After Pearl Harbor

I felt myself carefully up and down, from head to toe. Unbelievably, I was alive, I kept telling myself.

I was probably in a daze. But I was apparently unhurt, except for a slightly bruised left shoulder.

Around the site of the crash, thick fog continued to swirl. It was surreal. I had no idea of my location or direction. I slowly began making my way downhill through heavy hillside brush, still packing for some reason that damned parachute.

After wandering for perhaps a half-hour, I heard a rooster crowing in the distance. Heading in that direction, still in the fog, I reached a fence line and a plowed hillside field and eventually a farmhouse.

As I mounted the high front steps, a startled farmer came to the door. He welcomed me inside, poured me a stiff cup of coffee, listened to my story and then drove me all the way back to the Livermore NAS in his old pickup.

At the main gate, the astonished Marine guards refused to let me enter. Who was this guy climbing out of a battered old pickup, walking up in winter flight gear with helmet and goggles and no written pass, carrying a full parachute pack under his arm?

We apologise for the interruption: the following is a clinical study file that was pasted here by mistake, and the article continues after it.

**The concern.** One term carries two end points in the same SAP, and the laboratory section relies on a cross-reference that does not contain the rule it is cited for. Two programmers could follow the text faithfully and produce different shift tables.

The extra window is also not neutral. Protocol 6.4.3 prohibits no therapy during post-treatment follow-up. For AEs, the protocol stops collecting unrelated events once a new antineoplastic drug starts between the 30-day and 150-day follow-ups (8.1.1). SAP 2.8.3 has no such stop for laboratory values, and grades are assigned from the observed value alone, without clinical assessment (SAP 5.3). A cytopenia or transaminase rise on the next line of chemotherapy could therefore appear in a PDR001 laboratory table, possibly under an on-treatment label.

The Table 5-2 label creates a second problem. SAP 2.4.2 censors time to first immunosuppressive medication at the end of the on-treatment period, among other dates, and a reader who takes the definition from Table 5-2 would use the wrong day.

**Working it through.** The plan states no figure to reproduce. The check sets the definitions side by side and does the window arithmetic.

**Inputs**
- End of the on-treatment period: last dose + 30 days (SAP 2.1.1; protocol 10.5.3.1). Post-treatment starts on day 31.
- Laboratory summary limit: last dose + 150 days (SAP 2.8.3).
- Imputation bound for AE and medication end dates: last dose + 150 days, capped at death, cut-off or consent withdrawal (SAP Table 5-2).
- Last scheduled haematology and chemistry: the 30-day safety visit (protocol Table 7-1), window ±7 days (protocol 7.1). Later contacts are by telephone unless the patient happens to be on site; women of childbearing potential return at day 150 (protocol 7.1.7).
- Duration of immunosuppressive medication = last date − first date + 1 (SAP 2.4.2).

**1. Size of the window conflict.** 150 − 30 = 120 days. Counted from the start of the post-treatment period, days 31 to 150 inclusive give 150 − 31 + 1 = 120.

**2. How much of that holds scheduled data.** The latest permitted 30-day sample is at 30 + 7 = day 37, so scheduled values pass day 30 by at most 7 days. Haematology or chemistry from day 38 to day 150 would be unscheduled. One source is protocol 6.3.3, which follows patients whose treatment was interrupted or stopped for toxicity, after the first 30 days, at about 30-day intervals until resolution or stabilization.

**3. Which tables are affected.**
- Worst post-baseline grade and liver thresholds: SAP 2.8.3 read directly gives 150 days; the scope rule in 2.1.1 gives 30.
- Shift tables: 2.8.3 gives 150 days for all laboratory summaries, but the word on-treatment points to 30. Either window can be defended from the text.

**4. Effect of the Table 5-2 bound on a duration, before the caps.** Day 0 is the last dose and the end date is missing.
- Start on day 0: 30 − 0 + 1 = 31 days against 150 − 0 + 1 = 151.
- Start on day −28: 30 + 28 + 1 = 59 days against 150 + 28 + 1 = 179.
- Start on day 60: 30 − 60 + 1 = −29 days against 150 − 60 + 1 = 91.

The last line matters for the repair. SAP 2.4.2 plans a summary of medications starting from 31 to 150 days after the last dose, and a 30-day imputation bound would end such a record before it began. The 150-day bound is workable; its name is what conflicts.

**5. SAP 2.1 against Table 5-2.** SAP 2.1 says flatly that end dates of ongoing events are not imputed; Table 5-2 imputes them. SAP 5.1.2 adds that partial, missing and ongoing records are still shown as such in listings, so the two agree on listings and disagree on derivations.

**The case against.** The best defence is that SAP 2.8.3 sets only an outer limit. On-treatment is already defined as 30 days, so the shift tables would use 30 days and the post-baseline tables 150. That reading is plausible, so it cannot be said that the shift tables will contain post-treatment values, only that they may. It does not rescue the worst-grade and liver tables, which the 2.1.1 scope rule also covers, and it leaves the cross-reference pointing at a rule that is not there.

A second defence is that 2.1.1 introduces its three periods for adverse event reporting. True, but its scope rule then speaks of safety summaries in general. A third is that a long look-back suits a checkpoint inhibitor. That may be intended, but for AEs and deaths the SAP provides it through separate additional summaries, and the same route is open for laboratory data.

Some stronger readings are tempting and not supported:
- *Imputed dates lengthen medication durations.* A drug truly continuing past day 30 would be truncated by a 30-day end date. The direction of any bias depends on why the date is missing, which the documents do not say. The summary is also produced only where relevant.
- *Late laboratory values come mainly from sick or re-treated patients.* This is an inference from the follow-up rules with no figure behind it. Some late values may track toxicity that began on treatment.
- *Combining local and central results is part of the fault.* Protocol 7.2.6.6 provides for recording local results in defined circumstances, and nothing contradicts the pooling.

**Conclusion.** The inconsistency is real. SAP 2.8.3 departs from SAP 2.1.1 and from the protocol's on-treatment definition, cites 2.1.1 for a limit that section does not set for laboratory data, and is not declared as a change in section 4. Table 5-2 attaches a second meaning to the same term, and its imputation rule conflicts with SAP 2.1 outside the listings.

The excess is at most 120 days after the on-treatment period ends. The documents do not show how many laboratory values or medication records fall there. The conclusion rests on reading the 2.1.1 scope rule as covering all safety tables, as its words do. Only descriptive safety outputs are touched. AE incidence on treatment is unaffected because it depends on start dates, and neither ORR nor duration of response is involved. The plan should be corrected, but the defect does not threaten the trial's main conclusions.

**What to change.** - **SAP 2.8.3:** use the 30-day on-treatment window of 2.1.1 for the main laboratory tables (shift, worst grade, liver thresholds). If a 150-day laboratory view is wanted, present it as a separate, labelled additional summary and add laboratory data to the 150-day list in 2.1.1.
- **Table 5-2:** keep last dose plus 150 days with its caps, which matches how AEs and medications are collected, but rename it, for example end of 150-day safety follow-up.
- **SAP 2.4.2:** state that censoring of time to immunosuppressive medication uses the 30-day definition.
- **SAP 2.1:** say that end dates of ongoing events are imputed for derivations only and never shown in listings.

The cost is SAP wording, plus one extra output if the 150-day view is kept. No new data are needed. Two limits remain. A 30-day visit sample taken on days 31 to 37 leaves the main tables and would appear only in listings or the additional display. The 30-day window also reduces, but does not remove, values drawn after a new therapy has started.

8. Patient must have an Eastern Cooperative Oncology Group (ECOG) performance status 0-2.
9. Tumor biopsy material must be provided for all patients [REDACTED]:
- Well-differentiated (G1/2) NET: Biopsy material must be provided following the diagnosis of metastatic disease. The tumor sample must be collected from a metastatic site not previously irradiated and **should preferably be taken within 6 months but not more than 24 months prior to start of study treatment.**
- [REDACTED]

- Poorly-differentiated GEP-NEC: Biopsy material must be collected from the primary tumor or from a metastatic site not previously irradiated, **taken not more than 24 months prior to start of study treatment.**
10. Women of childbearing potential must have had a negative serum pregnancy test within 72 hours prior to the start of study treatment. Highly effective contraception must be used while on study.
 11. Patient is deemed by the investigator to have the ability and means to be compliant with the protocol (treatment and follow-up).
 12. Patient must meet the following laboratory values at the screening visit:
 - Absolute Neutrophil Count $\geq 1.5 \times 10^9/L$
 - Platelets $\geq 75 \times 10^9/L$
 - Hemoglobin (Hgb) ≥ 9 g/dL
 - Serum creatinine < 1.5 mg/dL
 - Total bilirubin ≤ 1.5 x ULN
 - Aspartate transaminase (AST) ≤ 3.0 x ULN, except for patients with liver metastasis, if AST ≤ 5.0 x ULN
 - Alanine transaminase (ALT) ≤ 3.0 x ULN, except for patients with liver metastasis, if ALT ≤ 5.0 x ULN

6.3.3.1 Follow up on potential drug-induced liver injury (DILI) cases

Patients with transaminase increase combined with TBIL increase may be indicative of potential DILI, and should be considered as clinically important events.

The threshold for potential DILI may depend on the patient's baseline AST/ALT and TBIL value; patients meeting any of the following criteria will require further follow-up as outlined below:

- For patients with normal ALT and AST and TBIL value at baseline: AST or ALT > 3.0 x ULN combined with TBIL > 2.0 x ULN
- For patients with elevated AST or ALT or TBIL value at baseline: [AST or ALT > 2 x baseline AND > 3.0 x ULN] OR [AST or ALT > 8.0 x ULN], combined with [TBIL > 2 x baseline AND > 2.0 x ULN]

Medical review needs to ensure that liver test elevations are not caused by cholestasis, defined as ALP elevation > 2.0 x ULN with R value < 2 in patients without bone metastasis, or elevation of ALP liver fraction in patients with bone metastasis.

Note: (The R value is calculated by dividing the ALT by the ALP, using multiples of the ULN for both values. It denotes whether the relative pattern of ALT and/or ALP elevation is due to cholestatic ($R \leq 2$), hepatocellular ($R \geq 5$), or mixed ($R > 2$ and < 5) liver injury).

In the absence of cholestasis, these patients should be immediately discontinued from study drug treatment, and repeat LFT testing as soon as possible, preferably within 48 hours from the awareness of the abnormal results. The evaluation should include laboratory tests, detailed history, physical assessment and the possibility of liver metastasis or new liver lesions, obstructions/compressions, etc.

They checked on the phone with somebody and within a minute or two, a jeep bearing a Navy lieutenant came roaring up. I was immediately taken to the CO’s office for debriefing followed by a quick physical.

By nightfall, I learned the full and tragic impact of that day’s fog-bound turmoil. Three other missing planes turned up safely, over in the San Joaquin Valley. One other plane was lost. Somewhere near Mt. Diablo, one of our cadets spun in and was killed. A fellow named Chapman. The flight officer of the day faced a potential court martial.

Two days later, I was back in the air.


I went on to pass my aerobatics check flight. And in mid-January, with 92 hours of flight time in my log book, I completed my primary flight training and received orders for advanced training at the Naval Air Training Center in Corpus Christi, Texas.

My final flight in Livermore with check pilot A. G. Epp came on my 21st birthday, January 14, 1943.


Chapter Fifteen : Join the Marines

Leave a Reply

Your email address will not be published. Required fields are marked *